Stéphane Mallarmé

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Stéphane Mallarmé (ma-lahr-MAY) was born on March 18, 1842, in Paris at 12 rue Laferrière. He was the son of Numa-Florence-Joseph Mallarmé, a government administrator, and his wife, the former Elizabeth-Félicie Desmoulins. His mother died when the poet was only five years old, and Stéphane was then raised by his grandmother. He later attended the Lycée de Sens, where he began to write his first poetry.

In 1861, when the second edition of Charles Baudelaire’s Les Fleurs du mal (Flowers of Evil, 1931) was published, Mallarmé came under this literary influence that would inspire much of his early composition. The following year, he also discovered the poetry of Edgar Allan Poe and published his own first poetry and prose in the small periodical Le Papillon. In 1862, Mallarmé was attracted to a young German girl, Maria Gerhard, with whom he traveled to London. When Mallarmé returned to France, he was certified to teach English in secondary schools, an employment which he pursued and which supported his poetic activity through much of his life.

On August 10, 1863, Mallarmé married Maria Gerhard. They moved to Tournon, in the Ardèche region of France, where Mallarmé began teaching English. They moved again, to Avignon in 1867 and then back to Paris in 1871. Finally, in 1875 they settled on the rue de Rome, where over the years Mallarmé would entertain many of the leading writers of Paris. From 1880 on, he was at home there every Tuesday for literary conversations. It is quite unfortunate that detailed records of these discussions were not made, as they undoubtedly explored many issues central to the evolution of modern poetry.

Mallarmé’s daughter, Geneviève, was born on November 19, 1864, and a son, Anatole, followed on October 25, 1871. Mallarmé would be deeply upset by Anatole’s death just before his eighth birthday on October, 6, 1879.

Mallarmé maintained extensive friendships and correspondences with other authors and artists of his time. Having begun under the influences of Baudelaire and Poe, he was soon linked to the poets Théodore de Banville, Catulle Mendès, Auguste, comte de Villiers de l’Isle-Adam, and others. Perhaps Mallarmé could not refuse his role as a teacher. Even when he personally found difficulties in expressing himself in poetry, he remained extremely supportive of a whole generation of younger writers.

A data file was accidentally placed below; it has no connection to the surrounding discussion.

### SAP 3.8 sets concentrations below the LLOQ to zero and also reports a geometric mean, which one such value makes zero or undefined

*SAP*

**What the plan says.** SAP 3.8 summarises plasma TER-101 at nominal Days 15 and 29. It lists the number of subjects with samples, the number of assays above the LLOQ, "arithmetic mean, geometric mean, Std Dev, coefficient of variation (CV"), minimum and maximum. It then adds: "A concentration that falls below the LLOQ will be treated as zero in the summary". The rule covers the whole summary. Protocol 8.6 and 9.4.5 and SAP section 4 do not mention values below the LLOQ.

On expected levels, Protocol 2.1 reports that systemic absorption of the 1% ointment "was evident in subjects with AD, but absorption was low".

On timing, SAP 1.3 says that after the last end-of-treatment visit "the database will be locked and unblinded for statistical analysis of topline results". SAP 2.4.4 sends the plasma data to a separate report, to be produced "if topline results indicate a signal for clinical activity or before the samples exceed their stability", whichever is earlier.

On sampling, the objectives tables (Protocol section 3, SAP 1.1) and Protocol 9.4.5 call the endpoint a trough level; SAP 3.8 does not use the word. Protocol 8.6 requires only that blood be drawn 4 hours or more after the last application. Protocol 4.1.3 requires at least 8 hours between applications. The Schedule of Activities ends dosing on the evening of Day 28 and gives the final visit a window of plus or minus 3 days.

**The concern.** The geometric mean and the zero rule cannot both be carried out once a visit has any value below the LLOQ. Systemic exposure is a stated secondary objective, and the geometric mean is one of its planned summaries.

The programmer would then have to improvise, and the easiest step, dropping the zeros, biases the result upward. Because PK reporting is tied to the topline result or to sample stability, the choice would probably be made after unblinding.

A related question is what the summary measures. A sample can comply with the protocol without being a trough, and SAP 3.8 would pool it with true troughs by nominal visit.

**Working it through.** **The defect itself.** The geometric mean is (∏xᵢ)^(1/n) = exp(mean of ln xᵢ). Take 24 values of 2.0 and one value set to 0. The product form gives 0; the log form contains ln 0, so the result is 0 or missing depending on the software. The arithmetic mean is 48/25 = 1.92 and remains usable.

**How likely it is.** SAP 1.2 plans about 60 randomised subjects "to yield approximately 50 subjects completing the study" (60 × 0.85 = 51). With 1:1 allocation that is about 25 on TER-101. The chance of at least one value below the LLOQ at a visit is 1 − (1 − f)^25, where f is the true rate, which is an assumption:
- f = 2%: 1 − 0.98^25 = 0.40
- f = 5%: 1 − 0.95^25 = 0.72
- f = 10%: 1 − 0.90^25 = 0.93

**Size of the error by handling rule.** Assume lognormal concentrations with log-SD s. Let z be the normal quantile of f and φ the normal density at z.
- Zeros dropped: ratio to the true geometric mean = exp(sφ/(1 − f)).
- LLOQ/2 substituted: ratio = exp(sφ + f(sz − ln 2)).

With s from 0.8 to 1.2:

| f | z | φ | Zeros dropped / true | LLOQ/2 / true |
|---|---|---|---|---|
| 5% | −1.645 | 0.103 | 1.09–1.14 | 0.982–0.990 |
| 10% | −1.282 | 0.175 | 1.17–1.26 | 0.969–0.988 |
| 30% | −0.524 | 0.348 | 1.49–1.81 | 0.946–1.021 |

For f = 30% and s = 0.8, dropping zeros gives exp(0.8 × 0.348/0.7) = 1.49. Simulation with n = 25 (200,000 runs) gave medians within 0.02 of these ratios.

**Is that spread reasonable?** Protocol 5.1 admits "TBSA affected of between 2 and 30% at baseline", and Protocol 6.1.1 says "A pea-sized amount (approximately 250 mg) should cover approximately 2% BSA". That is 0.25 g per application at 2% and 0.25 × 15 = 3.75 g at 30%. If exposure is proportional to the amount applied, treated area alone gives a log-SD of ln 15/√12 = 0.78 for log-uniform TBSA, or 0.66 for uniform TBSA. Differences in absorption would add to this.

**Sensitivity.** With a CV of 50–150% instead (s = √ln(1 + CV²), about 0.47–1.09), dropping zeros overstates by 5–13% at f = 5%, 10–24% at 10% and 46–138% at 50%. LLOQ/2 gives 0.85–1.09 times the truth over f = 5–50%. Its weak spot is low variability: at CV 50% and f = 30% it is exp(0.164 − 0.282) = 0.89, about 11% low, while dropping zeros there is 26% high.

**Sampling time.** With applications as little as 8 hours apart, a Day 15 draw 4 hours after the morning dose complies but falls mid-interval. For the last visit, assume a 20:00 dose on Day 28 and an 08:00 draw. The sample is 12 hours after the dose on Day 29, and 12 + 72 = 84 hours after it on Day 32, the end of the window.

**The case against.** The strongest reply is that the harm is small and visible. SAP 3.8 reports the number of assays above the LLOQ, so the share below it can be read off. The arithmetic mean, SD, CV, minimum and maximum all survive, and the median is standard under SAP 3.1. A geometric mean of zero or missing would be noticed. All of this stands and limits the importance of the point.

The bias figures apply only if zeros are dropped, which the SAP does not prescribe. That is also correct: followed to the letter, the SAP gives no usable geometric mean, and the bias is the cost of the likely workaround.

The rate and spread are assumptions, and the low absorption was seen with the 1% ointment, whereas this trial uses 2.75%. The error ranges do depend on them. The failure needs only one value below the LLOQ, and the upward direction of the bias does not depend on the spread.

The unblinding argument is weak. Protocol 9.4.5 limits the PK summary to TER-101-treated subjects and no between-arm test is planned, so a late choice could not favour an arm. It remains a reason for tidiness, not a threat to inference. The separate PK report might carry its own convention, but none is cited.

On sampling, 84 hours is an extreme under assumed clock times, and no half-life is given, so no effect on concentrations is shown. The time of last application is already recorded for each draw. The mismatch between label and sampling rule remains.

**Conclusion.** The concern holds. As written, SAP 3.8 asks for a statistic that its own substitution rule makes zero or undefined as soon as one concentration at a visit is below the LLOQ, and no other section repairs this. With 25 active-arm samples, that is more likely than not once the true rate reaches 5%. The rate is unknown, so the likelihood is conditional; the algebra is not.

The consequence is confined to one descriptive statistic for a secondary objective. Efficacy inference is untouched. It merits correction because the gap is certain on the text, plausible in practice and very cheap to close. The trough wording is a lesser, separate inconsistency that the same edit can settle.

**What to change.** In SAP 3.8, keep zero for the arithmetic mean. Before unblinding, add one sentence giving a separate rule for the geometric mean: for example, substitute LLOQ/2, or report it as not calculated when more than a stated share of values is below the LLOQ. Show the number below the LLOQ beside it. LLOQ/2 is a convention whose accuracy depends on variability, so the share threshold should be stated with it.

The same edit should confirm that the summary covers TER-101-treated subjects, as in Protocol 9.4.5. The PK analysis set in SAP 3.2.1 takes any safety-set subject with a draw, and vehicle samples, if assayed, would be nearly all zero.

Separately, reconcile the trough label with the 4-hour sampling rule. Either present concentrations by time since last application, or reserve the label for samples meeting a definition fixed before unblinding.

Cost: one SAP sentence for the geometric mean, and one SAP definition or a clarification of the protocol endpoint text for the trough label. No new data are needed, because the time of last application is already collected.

Poetry underwent a significant change in the nineteenth century. A form of expression that had been personal and emotional during the Romantic period became increasingly philosophical and concerned with the expression of abstract ideas. Mallarmé was at the center of this transformation, and his intellectual biography is increasingly dominated by his attempt to write what he called his “Great Work.” Frustrated at the attempt to put transcendent ideas into words, Mallarmé went through periods when he experienced a depressing inability to write. Images of blankness and sterility haunted him as he contemplated the emptiness of the untouched, white page.

In contrast to such deeply intellectual preoccupations, however, Mallarmé was capable of considerable productivity in varied styles calculated to appeal to popular tastes. In 1874 and 1875, for example, he published a fashion magazine, La Dernière Mode, for which he wrote a good portion of the copy under a variety of pen names. These essays, intended to advise women on everyday matters, such as fashion, their children, and their homes, are perhaps as far from philosophical abstractions as writing could be. Mallarmé not only dealt with such subjects, but he projected a variety of personas to go with the various identities he assumed in order to represent women of varying social stations.

Such was the...

(This entire section contains 820 words.)

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dualism of Mallarmé’s life. On the one hand, he was the provident family man settled in his teaching position and dealing easily with the practicalities of life. On the other, he lived in his own intellectual world. The dissolute life of Paris that claimed many of his contemporaries had no appeal to him. He sought a different sort of intoxication in imagined departures toward his poetic vision.

Even though Mallarmé found understanding in his circle of literary friends, none of them seemed to share his complete vision of poetry. In “Prose (pour des esseintes)” (1884), a poem he addressed to the fictional hero of the novel À rebours (1884; Against the Grain, 1922), written by his friend Joris-Karl Huysmans, Mallarmé invoked a character who had retreated from human society. Mallarmé never retreated physically, but he knew that his poetry was a world apart. At his death, at Valvins, France, on September 9, 1898, he left many manuscripts, including notes on what was to have been his Great Work. His instructions to his family, however, were that they should burn it all. He must have felt that no literary executor could carry out the work he had undertaken.

The sad paradox remains that, in a sense, much of the literature in the following century evolved from Mallarmé’s work. Younger poets studied what work remained and followed what they perceived to be Mallarmé’s intentions.


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